Swing Low

…the tale of how we suffer
…triumph is never new
it always must be heard 
…it’s the only light we got in all this darkness

    –-James Baldwin, Sonny’s Blues

out where hunger lives 
in lines that jump other lines, 
that swing over the edges 
of the scale

at the risk of ruin
Baldwin’s life-saving lines
bear witness that one can leave the shore
swim in the deep water 

He was Sonny’s witness that deep water and drowning were not the same thing 
—he had been there, and he knew

language touches other language

what I know of drowning 
I learned in my mother’s womb
in the haze of cigarette smoke
in the indifference of fathers
in the coldness of the classroom
in the IV drip and radiation table
the indignity of hospital gowns
in the necessity and impossibility of being a jew1The title of John Améry’s  collection of essays where he takes on Sartre’s declaration that “man is nothing other than what he makes of himself.” Améry’s text was published in the wake of his own experiences as an active member of the resistance,  having been imprisoned and tortured in Auschwitz.

what I know of deep water
I learned from poetry 
where wind moves slowly 
where you know that it is not 
reason that makes us happy
or unhappy 

the bird sings
and music swings 

but music can be played while bodies
pile into the belly of ships
left to cook in their own shit
while the captain on deck
sings the deep red hues
of a sunset cut across the white feathers
of a gull he thinks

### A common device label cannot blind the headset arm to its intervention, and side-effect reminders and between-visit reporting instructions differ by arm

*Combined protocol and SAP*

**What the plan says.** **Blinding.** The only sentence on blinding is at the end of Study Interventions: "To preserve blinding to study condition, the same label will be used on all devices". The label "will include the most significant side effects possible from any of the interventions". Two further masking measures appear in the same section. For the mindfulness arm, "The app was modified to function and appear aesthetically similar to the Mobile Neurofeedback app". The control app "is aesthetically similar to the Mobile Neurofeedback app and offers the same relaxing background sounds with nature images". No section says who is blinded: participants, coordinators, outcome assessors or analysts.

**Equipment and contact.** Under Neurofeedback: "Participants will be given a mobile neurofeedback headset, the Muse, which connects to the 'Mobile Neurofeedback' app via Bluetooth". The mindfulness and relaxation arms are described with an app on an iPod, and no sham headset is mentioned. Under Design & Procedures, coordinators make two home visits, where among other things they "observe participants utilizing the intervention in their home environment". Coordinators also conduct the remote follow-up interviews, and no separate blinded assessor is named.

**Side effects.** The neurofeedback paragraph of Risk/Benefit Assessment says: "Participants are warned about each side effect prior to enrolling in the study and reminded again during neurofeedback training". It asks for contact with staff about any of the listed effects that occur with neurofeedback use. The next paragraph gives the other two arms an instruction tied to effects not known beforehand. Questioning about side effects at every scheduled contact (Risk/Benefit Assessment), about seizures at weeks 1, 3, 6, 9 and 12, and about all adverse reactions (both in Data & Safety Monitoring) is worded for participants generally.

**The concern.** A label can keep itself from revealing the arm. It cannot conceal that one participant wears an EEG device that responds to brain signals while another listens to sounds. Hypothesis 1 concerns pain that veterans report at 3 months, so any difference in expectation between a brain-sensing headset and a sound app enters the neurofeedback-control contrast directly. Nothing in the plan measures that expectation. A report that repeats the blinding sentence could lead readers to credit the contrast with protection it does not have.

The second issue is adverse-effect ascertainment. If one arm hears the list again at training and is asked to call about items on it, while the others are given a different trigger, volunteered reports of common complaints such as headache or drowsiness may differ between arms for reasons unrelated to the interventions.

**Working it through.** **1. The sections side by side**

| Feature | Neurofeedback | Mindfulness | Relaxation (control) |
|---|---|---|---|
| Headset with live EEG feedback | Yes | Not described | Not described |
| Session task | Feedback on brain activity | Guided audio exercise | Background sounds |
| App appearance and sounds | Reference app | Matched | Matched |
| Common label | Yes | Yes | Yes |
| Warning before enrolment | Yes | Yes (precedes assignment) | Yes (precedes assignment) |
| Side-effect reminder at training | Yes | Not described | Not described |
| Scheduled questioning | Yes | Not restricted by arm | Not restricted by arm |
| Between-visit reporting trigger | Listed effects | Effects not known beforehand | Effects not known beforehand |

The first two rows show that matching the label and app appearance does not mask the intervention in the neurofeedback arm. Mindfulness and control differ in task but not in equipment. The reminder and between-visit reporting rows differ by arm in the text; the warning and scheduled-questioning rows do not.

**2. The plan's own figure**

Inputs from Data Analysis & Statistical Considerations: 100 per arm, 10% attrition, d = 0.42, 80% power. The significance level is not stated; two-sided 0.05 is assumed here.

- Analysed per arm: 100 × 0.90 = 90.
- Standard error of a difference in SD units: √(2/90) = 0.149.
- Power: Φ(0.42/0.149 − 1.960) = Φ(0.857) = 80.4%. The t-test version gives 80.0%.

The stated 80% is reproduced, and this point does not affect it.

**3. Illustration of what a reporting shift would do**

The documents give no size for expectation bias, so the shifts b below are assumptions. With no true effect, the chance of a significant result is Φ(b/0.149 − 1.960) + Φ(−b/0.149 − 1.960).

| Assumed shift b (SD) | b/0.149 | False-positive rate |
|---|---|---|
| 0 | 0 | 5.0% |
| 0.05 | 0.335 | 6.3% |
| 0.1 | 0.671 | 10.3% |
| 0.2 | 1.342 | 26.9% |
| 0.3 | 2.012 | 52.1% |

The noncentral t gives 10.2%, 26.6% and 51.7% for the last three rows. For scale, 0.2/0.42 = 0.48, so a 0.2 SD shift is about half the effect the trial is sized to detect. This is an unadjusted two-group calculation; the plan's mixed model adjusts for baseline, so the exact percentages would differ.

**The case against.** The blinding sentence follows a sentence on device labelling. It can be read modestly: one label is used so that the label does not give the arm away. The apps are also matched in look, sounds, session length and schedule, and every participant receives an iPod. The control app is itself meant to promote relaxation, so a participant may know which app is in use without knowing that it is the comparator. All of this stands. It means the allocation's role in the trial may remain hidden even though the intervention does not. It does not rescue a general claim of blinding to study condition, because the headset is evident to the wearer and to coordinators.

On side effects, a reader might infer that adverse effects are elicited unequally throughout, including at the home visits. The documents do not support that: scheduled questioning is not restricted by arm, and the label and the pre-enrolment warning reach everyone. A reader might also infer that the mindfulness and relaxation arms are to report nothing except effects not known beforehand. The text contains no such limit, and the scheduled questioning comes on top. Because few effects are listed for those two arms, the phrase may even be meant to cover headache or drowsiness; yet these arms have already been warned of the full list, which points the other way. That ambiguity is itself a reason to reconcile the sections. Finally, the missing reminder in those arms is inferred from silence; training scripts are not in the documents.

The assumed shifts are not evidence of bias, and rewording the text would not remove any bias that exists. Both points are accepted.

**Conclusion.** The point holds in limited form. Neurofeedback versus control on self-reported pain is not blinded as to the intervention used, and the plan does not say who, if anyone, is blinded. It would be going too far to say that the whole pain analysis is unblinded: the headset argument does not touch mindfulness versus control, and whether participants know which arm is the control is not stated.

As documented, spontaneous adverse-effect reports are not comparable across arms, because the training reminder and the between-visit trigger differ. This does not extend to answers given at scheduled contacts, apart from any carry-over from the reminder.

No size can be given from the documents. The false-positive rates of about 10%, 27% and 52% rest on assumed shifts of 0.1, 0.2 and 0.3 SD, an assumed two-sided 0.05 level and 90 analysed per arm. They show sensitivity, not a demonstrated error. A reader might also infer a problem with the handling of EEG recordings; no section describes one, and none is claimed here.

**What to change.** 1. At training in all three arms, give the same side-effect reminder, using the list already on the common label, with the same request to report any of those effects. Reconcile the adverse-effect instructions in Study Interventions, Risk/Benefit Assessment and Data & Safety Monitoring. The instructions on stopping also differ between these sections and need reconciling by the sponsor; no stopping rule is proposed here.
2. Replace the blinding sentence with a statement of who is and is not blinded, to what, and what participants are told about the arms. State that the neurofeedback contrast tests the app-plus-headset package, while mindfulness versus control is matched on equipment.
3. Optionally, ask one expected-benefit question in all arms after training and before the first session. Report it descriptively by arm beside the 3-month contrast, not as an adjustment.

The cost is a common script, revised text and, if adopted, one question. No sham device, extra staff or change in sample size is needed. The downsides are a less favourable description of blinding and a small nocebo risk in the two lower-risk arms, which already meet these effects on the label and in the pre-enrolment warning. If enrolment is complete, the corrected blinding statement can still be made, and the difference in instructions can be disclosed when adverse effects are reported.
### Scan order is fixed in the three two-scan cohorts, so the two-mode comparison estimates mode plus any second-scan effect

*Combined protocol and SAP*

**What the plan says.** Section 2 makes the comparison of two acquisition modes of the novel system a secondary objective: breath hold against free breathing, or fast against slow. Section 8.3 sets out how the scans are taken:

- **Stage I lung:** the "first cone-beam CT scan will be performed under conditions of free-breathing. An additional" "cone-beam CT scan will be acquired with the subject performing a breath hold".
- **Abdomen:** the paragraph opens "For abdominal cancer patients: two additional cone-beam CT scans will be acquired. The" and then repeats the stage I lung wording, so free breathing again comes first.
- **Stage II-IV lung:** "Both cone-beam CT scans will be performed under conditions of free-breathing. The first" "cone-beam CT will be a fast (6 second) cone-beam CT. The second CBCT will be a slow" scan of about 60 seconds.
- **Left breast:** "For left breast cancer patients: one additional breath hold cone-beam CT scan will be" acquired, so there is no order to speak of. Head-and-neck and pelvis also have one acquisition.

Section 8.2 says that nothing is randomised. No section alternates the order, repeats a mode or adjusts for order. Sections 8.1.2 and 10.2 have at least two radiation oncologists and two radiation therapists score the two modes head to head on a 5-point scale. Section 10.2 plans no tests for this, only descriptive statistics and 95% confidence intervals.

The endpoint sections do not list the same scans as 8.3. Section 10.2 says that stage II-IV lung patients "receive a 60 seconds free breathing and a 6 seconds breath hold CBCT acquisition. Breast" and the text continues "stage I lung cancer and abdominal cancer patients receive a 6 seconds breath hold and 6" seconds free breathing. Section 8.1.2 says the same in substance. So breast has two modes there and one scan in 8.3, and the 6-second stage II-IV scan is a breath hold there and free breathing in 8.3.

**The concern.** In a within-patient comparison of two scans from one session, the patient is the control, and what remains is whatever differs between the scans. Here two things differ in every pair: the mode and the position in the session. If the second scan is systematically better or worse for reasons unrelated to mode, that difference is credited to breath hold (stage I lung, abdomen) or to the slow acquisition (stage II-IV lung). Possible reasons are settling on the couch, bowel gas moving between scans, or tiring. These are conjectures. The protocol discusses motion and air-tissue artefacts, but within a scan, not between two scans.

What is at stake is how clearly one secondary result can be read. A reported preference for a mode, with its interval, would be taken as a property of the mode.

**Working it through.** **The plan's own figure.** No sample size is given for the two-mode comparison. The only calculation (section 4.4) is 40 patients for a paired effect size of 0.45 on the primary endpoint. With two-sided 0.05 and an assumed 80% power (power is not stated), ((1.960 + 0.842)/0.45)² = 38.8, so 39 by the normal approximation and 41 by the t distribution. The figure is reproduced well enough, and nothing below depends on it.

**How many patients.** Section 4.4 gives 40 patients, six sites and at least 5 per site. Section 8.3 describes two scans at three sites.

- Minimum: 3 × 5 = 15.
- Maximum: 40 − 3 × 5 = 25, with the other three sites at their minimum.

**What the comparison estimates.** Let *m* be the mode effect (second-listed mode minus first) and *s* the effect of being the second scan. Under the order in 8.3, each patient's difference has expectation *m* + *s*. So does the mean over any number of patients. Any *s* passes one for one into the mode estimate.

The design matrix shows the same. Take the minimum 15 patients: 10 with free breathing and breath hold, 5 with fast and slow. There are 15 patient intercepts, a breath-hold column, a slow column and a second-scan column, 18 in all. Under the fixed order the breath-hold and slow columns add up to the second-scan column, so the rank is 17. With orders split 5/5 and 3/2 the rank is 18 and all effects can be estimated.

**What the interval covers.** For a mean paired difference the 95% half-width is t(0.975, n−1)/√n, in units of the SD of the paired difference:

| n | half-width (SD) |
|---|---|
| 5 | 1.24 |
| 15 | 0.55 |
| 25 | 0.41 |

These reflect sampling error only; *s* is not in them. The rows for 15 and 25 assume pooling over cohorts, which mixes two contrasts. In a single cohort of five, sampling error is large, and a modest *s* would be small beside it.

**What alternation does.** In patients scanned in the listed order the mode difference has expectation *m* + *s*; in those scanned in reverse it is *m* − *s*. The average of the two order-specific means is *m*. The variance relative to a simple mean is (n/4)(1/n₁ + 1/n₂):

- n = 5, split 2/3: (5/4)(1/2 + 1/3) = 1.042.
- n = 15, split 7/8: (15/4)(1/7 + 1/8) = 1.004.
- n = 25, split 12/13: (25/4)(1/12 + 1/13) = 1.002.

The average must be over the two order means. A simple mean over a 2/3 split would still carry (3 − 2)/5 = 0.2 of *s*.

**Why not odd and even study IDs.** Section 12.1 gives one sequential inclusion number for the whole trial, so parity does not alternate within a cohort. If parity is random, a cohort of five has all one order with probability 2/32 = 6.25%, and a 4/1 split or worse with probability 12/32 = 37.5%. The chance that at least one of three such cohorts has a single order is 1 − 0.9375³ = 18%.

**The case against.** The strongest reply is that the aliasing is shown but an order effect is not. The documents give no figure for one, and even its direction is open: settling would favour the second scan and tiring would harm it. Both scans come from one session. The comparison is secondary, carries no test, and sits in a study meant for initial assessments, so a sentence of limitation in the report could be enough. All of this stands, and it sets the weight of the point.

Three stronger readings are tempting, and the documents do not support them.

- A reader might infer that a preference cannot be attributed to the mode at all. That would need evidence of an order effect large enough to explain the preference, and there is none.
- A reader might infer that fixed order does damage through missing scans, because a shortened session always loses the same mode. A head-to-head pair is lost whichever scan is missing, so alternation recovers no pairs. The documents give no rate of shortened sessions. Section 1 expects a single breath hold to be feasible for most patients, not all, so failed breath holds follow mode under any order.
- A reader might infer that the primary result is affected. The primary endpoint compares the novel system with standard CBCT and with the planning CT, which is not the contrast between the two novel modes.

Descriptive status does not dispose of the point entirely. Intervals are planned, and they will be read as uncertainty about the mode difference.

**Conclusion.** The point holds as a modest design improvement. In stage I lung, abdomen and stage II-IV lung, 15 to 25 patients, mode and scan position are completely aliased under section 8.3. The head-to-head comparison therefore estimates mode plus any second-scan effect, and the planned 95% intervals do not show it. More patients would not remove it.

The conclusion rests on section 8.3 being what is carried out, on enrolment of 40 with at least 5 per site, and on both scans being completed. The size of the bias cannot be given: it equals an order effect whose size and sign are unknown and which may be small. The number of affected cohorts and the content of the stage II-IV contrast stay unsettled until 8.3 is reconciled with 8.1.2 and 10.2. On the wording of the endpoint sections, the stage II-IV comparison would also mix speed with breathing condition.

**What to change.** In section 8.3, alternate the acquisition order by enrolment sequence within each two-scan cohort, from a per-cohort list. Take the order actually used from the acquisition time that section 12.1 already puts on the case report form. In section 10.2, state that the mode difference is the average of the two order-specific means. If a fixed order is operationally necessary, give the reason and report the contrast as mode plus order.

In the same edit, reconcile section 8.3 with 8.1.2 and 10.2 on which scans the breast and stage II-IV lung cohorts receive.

the birds’ fire fangled feathers dangle down2from Wallace Stevens’ “Of Mere Being” he
watches the ropes that tie wrist to wrist 
recall the braids from his lover’s hair
without a thought of the deep groan 
below of the womb carrying 
its stillborns
its unborns
its undrowned

to think 
of Melville composing letters to Hawthorne 
who he felt understood his loneliness,  
his chariot out of the depths
as he worked the whiteness of the whale  
from the belly of song 

the appalling whiteness of being
the relentless witness of being




    with whales  



                if we would only listen

Baldwin’s notes escape

from below the decks

from the ocean’s floor

from the shame of it all

                if we would only listen 

not many people do 

hear it, he says—that terrible triumph

as it hits the air

calling us from deep water

    with love

with love 


how        there     can    still    be     love


This poem was originally inspired by Metta Sama’s poem “& on the fifth day God created” from her collection Swing at Your Own Risk (Kelsey Street Press).  Reading that poem I heard James Baldwin’s voice ringing out through Sonny’s Blues and was confronted with my own history, forced into the suffering and complicity of my ancestry. I was sent spiraling back into how I was shaped by the whiteness of the whale, sobered by Sama’s observation that the white body can squat “in the belly of hell safe & sound/from all sorrow except of his own I reckon.” I’ve learned to live with the traumas as “just the way things are”—the history of my ancestors murdered, humiliated, beaten, raped in pogroms. Between the lines is the story of my grandfather stowing away on a ship to escape the Cossacks and conscription, his brothers perishing in the first world war. The bright swastikas painted on the doors of my elementary school, the overwhelming and deafening reality of the Shoah, deep in my DNA. The knowing, as a Jew, you are the reviled through centuries, any success only further evidence of your corrupt, deceptive nature. I cannot see a boxcar without linking it to Auschwitz. Confronted with Metta Sama’s poem and in the face of what she terms the continued slaughter /manic genocide of “brown people/seeking justice forsaking God to return to the goodness/of Genesis” I have to marvel that “there can still be love/goodness.” Among other things, what I take away from Sama’s poem is that the ability to luxuriate in a private life, contemplate the whale from a distance, is its own kind of violence.  

About the Author

Andrea Strudensky teaches literature and writing at Dawson College in Montreal, Quebec.

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